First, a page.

Why shouldn't Greta Thunberg speak at CNN's coronavirus town hall?
Thunberg isn’t a Covid-19 expert, but she’s world-renowned activist using her platform to inform people about the pandemic.
Shortly after CNN announced yesterday that 17-year-old climate activist Greta Thunberg would join a panel of experts discussing the coronavirus, the backlash began.
“What place does Greta Thunberg have in this town hall?” asked the New York magazine journalist Yashar Ali. On the other side of the spectrum, Fox News pundits and Donald Trump Jr also took issue with Thunberg’s name being on that list.
It is worth noting that Don Jr frequently takes the stage with no qualifications other than being his father’s son. Fox News, meanwhile, has a rotating roster of non-experts debating people whose job it is to know better than them. We’ve seen climate-deniers who debate scientists about climate change; unlicensed health practitioners who debate what actual doctors have told us; and commentators who have compared Black Lives Matter to the KKK debate civil rights activists on what racism is. We are hardly in expert-land here. Even if letting “people with a view” challenge experts can sometimes produce good debate, it can also run the risk of creating a false equivalence between the two.
So is CNN right to have Thunberg on? Thunberg is hardly a coronavirus expert, but she is world-renowned climate activist – and has already spoken about how the pandemic should inform our response to climate justice in a post-pandemic world.
Thunberg’s activism also gives her an undeniable platform which she has used to inform people about the pandemic. After showing mild symptoms of Covid-19 in late March after a trip around Europe, Thunberg chose to quarantine away from her family for two weeks and encouraged other young people to do the same.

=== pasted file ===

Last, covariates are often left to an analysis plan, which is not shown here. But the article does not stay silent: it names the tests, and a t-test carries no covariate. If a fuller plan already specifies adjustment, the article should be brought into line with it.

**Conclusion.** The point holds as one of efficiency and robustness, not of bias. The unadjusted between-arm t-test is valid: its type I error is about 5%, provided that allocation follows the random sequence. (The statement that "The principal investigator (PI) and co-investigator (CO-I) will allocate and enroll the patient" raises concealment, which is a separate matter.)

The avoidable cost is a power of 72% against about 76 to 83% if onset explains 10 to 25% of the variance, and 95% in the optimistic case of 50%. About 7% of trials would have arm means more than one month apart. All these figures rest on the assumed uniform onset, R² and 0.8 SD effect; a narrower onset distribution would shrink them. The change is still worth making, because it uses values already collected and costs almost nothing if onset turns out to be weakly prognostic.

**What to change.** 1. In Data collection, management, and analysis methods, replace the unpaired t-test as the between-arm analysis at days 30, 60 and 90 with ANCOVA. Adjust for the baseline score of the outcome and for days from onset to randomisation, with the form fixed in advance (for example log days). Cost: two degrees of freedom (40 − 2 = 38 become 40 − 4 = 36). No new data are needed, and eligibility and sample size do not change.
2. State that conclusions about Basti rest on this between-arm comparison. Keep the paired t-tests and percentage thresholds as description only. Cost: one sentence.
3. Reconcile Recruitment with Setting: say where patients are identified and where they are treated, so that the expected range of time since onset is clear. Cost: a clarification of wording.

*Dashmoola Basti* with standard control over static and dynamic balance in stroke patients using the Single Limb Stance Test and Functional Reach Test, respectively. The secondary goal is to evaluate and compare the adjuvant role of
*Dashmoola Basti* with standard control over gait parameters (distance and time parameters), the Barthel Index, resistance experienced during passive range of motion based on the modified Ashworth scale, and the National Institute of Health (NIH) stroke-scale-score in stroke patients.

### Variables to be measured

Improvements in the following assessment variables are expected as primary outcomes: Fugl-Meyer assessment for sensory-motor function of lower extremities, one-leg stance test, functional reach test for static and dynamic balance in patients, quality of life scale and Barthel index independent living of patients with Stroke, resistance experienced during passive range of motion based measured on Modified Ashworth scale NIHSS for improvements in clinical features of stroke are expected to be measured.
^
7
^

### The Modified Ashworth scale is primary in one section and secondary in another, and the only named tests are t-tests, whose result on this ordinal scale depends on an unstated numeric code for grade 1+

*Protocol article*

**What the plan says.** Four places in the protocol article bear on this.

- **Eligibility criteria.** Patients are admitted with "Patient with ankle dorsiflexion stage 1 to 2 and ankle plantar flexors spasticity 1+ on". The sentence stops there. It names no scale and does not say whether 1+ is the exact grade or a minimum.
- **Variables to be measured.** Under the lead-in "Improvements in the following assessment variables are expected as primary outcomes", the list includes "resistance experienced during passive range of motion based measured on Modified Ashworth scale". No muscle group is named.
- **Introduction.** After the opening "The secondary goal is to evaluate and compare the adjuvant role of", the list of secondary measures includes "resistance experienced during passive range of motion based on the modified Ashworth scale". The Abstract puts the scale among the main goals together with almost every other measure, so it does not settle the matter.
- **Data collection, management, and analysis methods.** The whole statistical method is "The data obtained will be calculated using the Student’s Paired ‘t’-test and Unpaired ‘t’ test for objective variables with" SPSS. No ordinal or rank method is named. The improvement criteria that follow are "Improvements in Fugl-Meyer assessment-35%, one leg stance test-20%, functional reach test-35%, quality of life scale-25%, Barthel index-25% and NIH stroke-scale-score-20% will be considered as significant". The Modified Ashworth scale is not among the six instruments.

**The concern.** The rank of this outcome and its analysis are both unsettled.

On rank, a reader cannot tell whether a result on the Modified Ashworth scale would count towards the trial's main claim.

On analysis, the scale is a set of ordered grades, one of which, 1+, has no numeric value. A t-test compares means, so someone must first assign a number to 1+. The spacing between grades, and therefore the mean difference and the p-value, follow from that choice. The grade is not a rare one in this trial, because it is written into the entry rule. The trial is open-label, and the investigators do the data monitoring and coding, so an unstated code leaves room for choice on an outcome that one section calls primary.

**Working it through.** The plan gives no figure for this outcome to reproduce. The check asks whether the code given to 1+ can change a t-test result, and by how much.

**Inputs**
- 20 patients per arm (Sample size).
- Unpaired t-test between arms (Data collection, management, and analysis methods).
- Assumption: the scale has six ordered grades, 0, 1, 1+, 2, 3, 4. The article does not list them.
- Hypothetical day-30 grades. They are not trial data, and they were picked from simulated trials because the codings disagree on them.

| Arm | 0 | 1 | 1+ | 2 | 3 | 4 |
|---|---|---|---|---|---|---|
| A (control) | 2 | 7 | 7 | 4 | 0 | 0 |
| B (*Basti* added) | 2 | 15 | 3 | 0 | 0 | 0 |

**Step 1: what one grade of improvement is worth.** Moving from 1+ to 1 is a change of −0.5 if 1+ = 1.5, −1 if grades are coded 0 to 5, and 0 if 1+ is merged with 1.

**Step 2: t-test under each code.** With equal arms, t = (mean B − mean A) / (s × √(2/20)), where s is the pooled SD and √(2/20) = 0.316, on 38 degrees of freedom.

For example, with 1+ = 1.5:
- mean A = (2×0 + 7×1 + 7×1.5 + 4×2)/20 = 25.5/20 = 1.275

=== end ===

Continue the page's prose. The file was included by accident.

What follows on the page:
Without Thunberg, the panel for “Coronavirus Facts and Fears” – which includes the CNN broadcasters Dr Sanjay Gupta, 50, and Anderson Cooper, 52; Kathleen Sebelius, 71, the former health secretary; and Richard Besser, 60, the former Centers for Disease Control and Prevention director – has an average age of 58.
That makes sense: expertise often takes years to accrue. But it also makes sense to have a young voice that carries influence on the panel. Young people are less vulnerable to the virus and so they might take its risks less seriously, but they also tend to be more socially agile. Studies analyzing the early outbreak of Covid-19 suggest that about four in five people who have spread the disease probably didn’t know they had the virus. In other words, young people could play a vital role in preventing its spread.
Some have suggested that sexism might play a role in the shock people are expressing at Thunberg’s appearance. It is hard to imagine the same outrage if the journalist Chris Cuomo – who was recently diagnosed with Covid-19 – was invited to the town hall. In fairness, Cuomo had proof that he had the coronavirus. But isn’t that kind of the point? Most people who aren’t wealthy or famous simply aren’t able to get tested – certainly many young people won’t. Medical guidelines also encourage people without severe symptoms not to get tested.
Viewed in this light, Thunberg – a young person who showed symptoms that weren’t bad but decided to stay home anyway – has one of the most important experiences on the panel.
14 May 2020